UPDF soldier jailed for cheating Military exams

  • by Mary Ociiti
  • July 5, 2017

 

The army court, based in the city suburbs of Makindye has sentenced a UPDF officer to 10-months imprisonment for cheating a military examination.

Lt. Gen Andrew Gutti whose contract was recently renewed by President Museveni handed Cadet Mary Tushemereirwe’s the jail term on grounds that prosecution proved that she on January 13, 2017 was caught with reference materials during an examination contrary to the school joining instructions.

According to Prosecution, the convict attempted to destroy the reference material by chewing and swallowing it but it was retrieved from her and refused an offer to re-do the examination.

The Gen Gutti on Tuesday while presiding over the General Court Martial said he does not find any reason to interfere with the trial courts verdict. Tushemereirwe, who is being represented by Patrick Kasumba, the MP for Bujenje County in Masindi district is currently serving her sentence at Military Police headquarters in Kampala.

“The trial court properly evaluated the evidence and correctly convicted and sentenced the appellant,” Gen Gutti ruled.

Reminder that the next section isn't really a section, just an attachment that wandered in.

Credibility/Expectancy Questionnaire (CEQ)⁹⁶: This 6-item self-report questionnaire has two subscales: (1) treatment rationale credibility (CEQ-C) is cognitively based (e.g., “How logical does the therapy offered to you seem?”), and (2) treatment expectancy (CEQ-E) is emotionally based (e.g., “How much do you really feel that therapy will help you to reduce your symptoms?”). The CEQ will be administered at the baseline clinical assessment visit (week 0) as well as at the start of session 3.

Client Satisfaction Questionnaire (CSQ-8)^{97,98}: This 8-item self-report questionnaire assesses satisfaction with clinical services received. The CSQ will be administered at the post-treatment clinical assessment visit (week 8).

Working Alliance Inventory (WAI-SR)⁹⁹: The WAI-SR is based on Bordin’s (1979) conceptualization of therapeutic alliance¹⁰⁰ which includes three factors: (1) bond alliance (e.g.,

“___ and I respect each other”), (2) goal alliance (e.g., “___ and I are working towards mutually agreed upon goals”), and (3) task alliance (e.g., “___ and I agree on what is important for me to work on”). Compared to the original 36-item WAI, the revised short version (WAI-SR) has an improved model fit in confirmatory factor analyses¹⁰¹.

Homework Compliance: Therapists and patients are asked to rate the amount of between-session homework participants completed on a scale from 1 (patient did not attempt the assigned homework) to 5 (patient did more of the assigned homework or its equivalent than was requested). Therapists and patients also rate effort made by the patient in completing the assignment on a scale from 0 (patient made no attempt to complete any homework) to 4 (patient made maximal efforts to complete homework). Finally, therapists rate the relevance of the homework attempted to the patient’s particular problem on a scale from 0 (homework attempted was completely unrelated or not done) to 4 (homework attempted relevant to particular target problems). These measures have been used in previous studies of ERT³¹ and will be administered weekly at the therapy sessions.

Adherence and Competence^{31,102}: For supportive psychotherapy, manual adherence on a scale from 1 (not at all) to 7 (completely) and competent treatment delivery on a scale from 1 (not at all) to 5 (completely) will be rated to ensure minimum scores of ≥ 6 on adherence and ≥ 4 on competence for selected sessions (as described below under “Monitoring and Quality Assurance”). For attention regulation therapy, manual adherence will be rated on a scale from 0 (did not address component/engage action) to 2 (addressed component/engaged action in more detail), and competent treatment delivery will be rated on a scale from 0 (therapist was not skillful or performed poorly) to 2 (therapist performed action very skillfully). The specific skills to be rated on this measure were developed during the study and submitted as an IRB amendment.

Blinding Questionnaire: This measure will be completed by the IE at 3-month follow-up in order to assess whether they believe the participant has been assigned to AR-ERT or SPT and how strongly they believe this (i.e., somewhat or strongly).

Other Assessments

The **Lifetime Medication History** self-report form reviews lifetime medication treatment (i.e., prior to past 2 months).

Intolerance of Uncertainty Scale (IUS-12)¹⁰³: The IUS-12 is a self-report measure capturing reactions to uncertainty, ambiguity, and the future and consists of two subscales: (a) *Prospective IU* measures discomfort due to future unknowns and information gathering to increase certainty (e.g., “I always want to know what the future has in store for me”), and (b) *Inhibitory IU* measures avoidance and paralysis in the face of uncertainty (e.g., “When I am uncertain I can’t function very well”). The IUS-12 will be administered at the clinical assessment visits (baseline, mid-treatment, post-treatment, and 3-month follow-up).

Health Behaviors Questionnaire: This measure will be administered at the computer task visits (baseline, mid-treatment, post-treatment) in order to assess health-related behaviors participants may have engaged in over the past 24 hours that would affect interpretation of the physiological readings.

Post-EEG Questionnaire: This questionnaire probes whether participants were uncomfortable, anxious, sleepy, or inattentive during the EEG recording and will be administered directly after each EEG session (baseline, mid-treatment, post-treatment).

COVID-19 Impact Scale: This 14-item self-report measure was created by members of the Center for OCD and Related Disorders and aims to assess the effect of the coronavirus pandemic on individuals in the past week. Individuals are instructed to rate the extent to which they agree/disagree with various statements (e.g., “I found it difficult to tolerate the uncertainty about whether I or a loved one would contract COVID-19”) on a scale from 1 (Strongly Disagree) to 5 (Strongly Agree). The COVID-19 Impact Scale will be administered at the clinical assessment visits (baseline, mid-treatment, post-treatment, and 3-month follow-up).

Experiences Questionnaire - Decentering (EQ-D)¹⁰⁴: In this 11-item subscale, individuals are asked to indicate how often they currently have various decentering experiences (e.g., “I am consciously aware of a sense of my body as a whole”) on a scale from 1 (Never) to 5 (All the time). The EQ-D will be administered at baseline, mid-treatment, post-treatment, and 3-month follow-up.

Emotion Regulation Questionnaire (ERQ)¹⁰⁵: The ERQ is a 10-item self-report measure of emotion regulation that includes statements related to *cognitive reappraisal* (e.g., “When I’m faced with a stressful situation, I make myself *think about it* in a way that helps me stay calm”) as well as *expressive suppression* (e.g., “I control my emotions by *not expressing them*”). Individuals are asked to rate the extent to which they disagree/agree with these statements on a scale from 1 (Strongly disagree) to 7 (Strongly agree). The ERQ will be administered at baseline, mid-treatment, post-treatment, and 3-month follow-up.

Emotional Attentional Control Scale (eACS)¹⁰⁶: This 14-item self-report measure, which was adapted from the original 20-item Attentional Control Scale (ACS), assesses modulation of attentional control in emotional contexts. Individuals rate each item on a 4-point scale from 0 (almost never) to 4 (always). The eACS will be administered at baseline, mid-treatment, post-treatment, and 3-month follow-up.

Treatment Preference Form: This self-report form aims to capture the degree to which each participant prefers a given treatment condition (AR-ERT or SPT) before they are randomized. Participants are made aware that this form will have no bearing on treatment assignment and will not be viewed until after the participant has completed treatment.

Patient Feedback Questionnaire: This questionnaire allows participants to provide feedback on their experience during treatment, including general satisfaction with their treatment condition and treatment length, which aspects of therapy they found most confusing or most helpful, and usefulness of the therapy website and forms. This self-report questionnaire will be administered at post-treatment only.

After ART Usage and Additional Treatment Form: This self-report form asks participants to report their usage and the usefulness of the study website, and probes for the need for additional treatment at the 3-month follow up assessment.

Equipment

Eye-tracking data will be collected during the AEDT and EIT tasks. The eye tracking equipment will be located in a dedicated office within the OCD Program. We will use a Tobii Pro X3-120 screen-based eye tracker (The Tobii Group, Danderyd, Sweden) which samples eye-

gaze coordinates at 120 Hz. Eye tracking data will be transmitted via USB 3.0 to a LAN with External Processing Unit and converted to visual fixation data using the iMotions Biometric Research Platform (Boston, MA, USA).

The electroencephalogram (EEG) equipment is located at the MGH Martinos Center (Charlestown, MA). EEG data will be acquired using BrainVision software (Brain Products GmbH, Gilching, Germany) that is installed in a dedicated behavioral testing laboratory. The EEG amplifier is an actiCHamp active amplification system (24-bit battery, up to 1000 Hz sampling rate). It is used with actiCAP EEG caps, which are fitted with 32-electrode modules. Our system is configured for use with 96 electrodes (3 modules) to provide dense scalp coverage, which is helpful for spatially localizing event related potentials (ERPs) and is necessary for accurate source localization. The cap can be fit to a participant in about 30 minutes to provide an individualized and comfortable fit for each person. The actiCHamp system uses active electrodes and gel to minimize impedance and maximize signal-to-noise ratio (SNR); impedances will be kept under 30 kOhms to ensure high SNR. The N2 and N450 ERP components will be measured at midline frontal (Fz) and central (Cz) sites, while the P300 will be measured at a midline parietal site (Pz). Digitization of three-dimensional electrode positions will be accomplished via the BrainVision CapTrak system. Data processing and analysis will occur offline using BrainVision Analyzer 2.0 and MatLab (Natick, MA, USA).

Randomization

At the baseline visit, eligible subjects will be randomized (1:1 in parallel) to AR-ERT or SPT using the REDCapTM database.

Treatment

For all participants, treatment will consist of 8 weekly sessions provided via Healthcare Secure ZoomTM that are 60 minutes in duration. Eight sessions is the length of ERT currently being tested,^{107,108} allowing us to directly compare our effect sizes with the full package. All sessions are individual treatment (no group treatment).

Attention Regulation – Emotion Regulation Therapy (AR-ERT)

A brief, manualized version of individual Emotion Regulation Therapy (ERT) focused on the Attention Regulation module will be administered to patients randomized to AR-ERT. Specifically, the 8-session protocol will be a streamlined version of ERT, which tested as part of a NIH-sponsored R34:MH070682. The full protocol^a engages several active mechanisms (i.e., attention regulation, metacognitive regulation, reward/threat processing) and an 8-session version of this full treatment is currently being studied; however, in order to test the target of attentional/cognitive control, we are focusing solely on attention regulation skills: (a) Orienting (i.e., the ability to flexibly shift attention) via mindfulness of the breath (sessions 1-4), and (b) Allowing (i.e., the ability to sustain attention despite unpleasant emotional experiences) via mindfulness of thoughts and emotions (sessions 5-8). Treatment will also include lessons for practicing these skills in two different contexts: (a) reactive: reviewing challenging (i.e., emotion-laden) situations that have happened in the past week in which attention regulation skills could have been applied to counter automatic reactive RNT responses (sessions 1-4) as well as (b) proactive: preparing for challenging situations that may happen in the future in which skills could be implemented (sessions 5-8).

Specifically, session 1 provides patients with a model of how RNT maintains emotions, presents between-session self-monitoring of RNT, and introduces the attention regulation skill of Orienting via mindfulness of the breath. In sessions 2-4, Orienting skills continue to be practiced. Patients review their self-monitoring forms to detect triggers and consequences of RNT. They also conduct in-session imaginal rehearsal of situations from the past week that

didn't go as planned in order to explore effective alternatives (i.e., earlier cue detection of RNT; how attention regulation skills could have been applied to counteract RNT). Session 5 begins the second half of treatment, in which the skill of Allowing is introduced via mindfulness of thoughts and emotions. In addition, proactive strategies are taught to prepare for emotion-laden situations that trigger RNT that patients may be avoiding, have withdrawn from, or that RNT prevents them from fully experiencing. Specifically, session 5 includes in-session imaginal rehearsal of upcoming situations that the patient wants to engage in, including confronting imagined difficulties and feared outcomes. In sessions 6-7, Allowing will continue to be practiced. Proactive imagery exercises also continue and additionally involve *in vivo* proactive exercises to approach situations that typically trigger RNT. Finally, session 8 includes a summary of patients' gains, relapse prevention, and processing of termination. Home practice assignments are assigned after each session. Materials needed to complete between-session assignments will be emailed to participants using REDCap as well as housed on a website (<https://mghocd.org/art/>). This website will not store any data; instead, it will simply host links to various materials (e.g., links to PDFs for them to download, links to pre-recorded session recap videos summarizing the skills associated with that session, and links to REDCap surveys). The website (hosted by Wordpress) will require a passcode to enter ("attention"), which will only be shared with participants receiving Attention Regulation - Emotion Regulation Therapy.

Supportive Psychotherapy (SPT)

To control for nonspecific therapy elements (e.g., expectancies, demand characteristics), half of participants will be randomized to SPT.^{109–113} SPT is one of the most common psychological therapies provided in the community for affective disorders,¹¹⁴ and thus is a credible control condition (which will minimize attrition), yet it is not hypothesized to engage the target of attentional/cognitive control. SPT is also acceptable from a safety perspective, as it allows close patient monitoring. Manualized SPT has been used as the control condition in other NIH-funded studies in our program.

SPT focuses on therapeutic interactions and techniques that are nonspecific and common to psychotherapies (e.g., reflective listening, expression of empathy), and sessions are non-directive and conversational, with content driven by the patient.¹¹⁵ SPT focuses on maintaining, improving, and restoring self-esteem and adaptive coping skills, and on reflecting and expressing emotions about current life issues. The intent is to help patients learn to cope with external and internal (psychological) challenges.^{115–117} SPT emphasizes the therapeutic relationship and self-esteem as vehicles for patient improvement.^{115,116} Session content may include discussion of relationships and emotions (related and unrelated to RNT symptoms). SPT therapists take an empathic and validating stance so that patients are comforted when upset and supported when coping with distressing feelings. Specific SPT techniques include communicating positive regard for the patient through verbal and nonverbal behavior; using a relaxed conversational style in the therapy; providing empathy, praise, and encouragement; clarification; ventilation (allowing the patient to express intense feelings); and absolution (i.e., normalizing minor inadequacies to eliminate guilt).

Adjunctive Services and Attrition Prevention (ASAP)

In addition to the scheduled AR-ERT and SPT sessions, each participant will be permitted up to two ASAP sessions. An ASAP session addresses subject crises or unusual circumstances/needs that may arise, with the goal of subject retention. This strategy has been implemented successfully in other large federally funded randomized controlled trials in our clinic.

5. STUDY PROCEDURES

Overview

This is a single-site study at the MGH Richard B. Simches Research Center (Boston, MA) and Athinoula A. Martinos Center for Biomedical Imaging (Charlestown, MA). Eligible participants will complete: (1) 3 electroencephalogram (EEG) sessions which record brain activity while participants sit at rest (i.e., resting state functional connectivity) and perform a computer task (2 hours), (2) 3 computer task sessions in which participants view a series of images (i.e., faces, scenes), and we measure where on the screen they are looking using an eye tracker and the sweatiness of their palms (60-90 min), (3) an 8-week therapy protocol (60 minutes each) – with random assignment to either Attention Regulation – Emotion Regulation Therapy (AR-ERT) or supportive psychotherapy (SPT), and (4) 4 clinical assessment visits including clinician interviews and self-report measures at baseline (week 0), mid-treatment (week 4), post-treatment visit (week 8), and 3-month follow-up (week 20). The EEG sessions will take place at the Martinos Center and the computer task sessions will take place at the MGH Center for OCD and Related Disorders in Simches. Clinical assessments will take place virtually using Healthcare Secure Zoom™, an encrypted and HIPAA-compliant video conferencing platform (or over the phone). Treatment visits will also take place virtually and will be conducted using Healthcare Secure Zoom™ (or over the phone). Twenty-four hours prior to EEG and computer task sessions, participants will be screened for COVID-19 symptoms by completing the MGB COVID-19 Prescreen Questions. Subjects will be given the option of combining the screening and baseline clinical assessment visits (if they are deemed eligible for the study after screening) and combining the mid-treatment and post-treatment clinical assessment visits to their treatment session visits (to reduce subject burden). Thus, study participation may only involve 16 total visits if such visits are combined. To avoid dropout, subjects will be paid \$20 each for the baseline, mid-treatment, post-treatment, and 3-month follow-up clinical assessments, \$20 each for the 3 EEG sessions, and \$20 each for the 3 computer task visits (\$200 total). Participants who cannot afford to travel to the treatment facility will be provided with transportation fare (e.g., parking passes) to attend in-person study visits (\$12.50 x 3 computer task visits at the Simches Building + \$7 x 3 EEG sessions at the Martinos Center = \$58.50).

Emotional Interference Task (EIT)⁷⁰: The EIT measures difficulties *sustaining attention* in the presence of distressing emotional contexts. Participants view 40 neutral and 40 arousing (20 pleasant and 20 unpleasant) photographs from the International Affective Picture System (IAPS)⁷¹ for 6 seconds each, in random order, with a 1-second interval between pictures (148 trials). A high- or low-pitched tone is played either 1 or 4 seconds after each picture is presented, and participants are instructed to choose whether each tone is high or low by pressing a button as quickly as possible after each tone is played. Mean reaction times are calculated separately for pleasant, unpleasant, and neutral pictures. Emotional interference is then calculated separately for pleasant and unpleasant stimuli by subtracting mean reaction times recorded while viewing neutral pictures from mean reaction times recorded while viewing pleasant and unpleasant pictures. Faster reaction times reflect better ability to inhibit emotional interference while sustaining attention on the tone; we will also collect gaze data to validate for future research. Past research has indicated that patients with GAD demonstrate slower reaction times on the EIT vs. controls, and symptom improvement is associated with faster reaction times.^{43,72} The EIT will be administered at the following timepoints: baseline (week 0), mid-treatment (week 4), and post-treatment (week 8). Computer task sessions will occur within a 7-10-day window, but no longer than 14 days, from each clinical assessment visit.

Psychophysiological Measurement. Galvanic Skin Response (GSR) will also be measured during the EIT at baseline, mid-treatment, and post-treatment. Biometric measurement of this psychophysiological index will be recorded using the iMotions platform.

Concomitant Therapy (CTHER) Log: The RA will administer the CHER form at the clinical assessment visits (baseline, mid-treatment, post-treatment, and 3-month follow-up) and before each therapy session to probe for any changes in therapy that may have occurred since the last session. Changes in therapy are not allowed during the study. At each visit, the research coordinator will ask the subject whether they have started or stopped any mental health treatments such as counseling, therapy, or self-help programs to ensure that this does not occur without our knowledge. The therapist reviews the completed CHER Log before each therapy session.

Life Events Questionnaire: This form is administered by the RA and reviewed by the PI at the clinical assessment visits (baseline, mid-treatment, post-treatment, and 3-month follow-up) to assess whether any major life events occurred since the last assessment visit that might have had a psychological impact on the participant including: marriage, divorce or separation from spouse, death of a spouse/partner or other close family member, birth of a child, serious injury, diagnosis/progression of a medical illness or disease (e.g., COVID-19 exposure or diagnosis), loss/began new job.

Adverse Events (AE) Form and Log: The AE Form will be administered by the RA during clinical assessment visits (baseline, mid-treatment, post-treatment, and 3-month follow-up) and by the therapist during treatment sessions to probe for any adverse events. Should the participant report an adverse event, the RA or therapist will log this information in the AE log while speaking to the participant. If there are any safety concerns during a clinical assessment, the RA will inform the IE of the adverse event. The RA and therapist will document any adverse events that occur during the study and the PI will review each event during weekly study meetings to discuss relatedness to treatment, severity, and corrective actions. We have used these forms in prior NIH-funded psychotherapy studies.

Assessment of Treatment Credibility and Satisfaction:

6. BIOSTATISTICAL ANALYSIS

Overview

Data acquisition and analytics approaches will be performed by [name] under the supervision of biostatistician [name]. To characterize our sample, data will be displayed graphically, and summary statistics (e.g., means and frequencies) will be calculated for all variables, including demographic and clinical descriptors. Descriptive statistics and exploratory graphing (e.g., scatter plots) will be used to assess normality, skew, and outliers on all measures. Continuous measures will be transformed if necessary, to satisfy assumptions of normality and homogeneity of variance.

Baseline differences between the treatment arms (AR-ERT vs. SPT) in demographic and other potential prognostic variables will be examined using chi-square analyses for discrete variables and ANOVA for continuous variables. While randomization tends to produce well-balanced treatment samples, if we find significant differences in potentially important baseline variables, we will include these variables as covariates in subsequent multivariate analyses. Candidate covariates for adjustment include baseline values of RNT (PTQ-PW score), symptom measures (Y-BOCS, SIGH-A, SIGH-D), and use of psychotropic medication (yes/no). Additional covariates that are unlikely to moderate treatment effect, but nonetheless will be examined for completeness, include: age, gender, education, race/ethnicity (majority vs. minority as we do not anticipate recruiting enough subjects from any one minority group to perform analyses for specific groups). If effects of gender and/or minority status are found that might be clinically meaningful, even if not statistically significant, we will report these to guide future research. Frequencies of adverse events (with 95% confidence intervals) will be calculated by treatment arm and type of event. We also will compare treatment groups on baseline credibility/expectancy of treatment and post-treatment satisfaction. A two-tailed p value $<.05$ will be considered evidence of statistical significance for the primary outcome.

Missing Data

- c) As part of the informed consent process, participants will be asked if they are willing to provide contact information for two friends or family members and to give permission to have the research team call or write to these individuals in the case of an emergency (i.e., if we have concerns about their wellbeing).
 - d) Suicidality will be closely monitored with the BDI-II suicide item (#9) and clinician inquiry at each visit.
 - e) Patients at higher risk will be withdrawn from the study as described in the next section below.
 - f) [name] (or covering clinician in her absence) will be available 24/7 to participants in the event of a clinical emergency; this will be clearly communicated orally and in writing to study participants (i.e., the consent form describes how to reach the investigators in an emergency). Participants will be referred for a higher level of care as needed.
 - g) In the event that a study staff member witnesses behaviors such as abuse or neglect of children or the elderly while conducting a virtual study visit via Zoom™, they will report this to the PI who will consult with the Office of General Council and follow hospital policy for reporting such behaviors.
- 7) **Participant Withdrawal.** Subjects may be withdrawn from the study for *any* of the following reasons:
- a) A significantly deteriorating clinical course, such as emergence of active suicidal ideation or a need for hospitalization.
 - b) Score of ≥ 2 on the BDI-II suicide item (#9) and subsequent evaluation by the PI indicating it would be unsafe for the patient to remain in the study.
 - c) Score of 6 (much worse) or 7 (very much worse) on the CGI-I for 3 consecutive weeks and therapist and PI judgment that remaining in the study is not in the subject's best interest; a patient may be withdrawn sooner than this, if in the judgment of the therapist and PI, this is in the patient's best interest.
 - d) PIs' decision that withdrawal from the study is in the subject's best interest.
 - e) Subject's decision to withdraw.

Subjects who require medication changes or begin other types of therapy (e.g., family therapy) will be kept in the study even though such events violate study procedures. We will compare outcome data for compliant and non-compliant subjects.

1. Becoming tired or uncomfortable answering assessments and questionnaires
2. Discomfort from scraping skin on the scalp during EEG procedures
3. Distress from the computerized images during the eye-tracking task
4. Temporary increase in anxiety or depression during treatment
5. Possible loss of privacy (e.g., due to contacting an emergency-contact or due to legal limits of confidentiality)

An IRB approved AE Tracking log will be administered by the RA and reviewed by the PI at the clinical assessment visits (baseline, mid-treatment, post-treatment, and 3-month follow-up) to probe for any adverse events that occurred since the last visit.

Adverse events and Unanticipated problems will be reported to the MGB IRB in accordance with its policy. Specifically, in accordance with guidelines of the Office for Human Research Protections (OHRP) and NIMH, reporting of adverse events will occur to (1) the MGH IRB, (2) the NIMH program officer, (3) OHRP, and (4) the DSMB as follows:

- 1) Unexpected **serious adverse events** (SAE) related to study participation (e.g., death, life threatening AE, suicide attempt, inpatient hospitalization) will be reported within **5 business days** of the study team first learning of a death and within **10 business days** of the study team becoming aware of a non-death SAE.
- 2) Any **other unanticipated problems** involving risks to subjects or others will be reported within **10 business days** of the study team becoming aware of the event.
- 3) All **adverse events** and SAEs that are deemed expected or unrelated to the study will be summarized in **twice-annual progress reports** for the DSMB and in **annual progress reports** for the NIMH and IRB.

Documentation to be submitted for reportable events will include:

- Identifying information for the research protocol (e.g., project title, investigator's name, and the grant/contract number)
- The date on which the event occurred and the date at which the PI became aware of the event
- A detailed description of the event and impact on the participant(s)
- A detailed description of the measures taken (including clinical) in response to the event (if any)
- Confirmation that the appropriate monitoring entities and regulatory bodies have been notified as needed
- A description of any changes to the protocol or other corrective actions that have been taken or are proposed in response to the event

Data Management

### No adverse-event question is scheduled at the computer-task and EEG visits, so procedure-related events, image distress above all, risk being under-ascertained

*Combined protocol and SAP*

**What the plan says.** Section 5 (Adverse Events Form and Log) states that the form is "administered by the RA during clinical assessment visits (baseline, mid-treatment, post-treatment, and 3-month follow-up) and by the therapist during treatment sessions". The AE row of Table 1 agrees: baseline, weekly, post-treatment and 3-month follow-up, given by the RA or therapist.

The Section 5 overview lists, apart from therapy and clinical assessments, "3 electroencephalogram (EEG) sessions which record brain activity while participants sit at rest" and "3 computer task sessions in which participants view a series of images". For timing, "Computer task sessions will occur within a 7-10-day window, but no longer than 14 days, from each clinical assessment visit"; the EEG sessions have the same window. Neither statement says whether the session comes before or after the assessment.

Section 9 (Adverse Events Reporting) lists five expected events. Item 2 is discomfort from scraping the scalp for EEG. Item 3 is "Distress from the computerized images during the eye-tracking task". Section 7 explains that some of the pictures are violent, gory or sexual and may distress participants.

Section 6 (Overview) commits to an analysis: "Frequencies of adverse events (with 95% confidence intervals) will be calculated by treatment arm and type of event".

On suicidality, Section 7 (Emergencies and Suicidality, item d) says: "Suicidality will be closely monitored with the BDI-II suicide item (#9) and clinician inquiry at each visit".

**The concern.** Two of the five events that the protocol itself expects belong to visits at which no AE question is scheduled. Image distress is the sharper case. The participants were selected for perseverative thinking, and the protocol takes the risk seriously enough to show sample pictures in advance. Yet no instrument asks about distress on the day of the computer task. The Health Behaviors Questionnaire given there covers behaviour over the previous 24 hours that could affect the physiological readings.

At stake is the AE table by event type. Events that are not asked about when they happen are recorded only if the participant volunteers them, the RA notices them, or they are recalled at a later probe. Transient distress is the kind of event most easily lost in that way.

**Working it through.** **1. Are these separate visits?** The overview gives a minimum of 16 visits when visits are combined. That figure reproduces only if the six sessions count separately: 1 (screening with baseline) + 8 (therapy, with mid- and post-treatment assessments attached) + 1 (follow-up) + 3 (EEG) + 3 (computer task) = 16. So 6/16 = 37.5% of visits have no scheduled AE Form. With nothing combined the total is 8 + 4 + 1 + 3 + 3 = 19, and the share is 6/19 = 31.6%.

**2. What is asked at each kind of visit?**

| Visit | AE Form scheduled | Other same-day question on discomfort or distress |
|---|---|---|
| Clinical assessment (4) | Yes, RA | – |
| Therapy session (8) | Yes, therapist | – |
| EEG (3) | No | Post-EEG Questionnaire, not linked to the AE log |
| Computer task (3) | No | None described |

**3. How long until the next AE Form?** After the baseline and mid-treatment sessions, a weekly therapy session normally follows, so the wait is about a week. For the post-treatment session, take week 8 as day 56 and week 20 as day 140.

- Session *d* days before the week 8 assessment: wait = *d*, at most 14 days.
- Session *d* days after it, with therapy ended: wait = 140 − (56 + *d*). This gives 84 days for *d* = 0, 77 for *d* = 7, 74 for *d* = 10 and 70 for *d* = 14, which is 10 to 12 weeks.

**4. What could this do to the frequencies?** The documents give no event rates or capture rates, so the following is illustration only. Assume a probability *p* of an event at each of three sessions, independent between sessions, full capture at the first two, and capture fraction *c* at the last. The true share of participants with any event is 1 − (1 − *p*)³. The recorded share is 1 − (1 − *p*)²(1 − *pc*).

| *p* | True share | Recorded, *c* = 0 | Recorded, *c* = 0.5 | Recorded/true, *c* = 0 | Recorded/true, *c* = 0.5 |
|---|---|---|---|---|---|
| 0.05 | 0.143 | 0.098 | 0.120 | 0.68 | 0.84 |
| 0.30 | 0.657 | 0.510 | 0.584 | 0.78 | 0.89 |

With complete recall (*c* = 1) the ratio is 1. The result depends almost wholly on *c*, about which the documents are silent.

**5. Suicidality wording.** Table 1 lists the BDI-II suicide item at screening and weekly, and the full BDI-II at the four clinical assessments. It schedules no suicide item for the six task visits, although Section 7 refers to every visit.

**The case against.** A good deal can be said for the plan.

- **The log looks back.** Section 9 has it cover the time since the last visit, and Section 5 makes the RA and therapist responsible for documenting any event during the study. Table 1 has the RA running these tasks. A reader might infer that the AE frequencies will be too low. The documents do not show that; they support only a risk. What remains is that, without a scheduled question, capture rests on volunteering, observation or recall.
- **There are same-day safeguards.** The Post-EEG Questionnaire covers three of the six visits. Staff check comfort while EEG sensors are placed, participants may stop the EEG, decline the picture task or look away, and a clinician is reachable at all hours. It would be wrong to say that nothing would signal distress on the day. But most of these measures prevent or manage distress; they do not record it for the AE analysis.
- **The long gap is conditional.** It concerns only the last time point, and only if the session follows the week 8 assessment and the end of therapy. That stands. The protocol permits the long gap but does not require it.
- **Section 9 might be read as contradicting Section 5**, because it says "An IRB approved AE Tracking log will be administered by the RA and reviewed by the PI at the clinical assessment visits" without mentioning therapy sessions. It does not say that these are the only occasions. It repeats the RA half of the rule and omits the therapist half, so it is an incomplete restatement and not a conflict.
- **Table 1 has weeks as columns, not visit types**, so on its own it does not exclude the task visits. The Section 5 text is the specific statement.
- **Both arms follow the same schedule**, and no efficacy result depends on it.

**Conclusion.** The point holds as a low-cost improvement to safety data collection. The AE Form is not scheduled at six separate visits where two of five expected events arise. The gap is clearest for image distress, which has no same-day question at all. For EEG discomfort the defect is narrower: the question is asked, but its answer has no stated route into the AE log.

Gutti observed that the appellant’s conduct of destroying reference materials contravened the law under section 166 of the UPDF Act 2005, punishable with imprisonment not exceeding seven years.

The background

Last month Cadet Tushemereirwe was convicted of the offence of conduct prejudicial to good order and discipline, by the Unit Disciplinary Court (UDC), of Kabamba Cadet Training School after she was found guilty of cheating an examination.

This prompted her to appeal against her sentence and conviction, stating that court relied on improperly scrutinized prosecution exhibits and evidence riddled with contradictions to convict her.

However the General Court Martial chaired by Gen Gutti stated that it did not find major contradictions or inconsistencies in the evidence of prosecution witnesses.

According to Gutti, the convict’s conduct was disgraceful and a breach of the defense forces’ core career progress aspect in training.

“Training is the backbone of any institution and therefore its code of conduct should be respected to the latter, least the institutional standards and hence tasks are compromised,” he stated.

He pointed out that the convict willfully shunned the school leadership option to re-do the exams and refusing to record a statement.

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